Guardianships may enter the lives of senior citizens who, due to health, senility or dementia issues, may no longer be able to make decisions regarding their personal or financial affairs on their own. Guardianships may be necessary if the person has no legal documents in place to appoint someone to handle their affairs should they no longer be able to. But a 2006 study by AARP and the American Bar Association (ABA) Commission on Law and Aging concluded that many courts are doing a poor job of monitoring guardians to prevent elder abuse or financial exploitation of those placed under guardianship.
As a follow up to that study, in 2010, the Federal Government Accountability Office, known as the GAO, published a report entitled “Guardianships: Cases of Financial Exploitation, Neglect, and Abuse of Seniors.” For this report, the GAO was asked specifically to:
(1) verify whether allegations of abuse by guardians are widespread;
(2) examine the facts in selected closed cases; and
(3) proactively test state guardian certification processes.
Their conclusions highlight the need for proper planning to avoid the court process of guardianship by having both an incapacitation and estate plan in place. Their findings include:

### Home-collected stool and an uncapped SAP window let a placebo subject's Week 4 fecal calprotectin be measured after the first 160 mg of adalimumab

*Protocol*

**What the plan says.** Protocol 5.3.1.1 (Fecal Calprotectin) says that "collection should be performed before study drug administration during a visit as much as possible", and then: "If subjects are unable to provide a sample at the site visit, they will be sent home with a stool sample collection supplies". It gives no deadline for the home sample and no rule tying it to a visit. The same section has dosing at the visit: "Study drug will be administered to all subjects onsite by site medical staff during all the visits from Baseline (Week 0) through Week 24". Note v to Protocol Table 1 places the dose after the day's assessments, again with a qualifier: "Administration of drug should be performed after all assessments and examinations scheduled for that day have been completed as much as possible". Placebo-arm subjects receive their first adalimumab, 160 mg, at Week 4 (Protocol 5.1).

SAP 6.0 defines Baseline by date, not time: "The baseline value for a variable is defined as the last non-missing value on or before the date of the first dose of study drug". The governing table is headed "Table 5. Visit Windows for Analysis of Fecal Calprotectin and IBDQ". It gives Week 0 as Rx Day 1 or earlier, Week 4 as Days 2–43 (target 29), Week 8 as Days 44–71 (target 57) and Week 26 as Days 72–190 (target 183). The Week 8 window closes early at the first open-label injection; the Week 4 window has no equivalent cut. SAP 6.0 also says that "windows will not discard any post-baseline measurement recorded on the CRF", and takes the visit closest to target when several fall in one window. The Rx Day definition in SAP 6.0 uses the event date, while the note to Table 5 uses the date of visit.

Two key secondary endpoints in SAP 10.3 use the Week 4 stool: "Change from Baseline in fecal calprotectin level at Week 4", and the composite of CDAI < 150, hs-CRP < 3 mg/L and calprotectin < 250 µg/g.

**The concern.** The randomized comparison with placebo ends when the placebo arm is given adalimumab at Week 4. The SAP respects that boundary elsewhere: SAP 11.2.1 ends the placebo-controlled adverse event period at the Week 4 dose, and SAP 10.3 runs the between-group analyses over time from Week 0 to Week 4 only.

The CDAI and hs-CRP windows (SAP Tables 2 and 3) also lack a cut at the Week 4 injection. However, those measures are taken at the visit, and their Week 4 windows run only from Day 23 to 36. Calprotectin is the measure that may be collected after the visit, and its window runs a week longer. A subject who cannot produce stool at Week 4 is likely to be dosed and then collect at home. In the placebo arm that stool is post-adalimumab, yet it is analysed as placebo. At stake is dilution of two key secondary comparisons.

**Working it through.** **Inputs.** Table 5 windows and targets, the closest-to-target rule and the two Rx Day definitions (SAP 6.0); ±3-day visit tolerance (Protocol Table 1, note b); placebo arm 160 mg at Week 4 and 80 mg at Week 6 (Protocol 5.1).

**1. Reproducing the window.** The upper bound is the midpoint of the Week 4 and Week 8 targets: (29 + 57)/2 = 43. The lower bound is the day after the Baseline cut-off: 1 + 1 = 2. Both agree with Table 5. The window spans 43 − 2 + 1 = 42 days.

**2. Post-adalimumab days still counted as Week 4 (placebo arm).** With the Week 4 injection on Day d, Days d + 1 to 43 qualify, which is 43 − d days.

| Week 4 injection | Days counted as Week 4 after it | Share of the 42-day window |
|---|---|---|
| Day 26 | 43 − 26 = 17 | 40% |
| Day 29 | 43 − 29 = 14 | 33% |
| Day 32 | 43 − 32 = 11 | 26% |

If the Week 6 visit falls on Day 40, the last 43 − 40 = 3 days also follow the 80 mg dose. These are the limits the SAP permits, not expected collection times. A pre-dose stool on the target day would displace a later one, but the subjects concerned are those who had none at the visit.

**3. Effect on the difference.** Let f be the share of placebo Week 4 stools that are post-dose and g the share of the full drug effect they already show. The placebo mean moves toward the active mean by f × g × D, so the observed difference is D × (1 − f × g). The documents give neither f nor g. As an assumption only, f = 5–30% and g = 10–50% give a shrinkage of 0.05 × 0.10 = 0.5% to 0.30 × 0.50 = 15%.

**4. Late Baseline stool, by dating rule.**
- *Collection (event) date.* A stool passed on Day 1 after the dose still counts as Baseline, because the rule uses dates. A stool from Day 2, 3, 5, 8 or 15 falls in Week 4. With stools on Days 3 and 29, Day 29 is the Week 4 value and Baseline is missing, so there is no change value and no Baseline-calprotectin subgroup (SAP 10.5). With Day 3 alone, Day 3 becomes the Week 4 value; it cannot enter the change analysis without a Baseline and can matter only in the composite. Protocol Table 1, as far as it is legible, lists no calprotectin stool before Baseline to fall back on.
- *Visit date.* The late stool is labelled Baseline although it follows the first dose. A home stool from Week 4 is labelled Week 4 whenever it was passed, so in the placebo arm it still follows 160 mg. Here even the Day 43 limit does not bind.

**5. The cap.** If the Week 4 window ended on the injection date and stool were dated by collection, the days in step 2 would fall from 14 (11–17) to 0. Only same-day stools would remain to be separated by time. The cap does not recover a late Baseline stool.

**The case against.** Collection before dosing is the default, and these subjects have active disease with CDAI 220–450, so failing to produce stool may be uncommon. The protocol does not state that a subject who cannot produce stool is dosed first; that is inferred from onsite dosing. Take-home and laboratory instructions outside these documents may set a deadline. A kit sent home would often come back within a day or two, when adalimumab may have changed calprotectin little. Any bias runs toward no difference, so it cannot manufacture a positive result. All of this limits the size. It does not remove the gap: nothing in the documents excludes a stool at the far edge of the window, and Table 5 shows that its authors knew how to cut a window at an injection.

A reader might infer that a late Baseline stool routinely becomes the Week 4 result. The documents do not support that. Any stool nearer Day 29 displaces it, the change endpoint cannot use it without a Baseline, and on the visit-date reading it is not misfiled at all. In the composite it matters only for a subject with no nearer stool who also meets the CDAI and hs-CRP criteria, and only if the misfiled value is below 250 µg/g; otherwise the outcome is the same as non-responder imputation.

- In 6 of 20 reviewed cases, the courts failed to adequately screen potential guardians, appointing individuals with criminal convictions or significant financial problems to manage high-dollar estates.
- In 12 of 20 cases, the courts failed to oversee guardians once they were appointed, allowing the abuse of vulnerable seniors and their assets to continue.
- In 11 of 20 cases, courts and federal agencies did not communicate effectively, or at all, with each other about abusive guardians, allowing the guardian to continue the abuse of the victim and/or others.
With proper planning, you can avoid guardianship proceedings in the event of health or age issues. Work with an estate planning attorney to put together a comprehensive plan that can not only handle the distribution of your property upon your death, but one that can address issues such as incapacitation or a sudden disability.